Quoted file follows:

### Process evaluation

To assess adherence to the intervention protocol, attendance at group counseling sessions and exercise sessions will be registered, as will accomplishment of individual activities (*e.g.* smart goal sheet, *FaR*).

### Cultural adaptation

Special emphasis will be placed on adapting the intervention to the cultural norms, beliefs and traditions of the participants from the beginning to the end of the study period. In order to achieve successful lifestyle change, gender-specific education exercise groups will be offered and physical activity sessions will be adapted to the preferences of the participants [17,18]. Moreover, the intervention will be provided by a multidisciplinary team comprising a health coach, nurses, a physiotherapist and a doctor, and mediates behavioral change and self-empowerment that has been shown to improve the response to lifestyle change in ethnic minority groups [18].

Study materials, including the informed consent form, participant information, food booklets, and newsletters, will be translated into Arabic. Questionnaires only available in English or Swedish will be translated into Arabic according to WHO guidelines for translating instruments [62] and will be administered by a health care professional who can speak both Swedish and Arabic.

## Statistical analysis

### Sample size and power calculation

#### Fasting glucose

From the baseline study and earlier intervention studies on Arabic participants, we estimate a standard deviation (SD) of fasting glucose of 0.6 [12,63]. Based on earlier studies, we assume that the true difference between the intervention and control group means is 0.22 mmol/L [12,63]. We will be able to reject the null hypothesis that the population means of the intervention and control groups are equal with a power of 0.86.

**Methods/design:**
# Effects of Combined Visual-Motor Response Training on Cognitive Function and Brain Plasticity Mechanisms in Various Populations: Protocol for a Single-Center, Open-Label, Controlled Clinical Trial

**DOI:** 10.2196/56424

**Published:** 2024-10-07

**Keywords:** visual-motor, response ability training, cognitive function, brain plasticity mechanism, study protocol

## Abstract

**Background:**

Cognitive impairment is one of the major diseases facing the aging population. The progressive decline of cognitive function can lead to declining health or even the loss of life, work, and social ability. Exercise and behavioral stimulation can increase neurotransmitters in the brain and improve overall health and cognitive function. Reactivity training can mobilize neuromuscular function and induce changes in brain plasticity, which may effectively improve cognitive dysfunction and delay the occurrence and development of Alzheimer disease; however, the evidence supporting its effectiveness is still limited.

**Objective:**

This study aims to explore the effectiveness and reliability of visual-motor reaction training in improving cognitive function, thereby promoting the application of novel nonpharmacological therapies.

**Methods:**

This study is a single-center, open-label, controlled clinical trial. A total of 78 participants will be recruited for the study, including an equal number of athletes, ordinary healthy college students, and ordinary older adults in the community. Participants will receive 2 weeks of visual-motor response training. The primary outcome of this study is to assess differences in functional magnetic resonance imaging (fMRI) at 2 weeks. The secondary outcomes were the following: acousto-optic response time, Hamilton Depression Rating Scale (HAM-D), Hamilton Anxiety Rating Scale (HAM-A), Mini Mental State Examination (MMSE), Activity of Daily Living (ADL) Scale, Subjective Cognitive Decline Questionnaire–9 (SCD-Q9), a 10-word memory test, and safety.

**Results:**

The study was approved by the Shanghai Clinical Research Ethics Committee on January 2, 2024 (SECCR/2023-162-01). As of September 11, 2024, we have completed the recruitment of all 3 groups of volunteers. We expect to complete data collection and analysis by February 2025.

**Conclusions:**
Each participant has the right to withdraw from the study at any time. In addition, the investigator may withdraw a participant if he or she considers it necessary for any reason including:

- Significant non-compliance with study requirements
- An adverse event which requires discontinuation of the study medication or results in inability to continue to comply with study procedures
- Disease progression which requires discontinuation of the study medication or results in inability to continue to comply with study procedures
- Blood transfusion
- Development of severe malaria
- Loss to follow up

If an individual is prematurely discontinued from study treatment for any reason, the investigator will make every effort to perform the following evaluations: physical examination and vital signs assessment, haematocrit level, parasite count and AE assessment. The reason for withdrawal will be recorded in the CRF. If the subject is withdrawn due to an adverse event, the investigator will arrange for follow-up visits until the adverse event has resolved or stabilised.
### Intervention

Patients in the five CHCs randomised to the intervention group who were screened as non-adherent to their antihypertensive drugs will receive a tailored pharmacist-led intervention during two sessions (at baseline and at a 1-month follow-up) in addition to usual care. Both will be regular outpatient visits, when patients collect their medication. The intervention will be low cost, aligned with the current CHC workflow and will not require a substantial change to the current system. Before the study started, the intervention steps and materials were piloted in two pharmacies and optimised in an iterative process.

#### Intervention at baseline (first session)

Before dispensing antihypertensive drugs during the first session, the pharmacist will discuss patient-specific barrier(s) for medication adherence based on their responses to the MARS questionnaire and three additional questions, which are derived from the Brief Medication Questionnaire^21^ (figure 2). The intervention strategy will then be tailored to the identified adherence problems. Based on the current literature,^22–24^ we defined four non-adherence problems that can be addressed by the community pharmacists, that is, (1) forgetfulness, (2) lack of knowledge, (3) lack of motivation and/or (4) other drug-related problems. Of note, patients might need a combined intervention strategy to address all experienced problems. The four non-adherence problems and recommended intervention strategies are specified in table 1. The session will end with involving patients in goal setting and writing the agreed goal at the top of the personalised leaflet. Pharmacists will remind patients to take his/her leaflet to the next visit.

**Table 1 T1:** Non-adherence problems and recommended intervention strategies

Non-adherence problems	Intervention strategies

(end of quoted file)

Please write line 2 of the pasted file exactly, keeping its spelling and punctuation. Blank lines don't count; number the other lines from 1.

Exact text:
To assess adherence to the intervention protocol, attendance at group counseling sessions and exercise sessions will be registered, as will accomplishment of individual activities (*e.g.* smart goal sheet, *FaR*).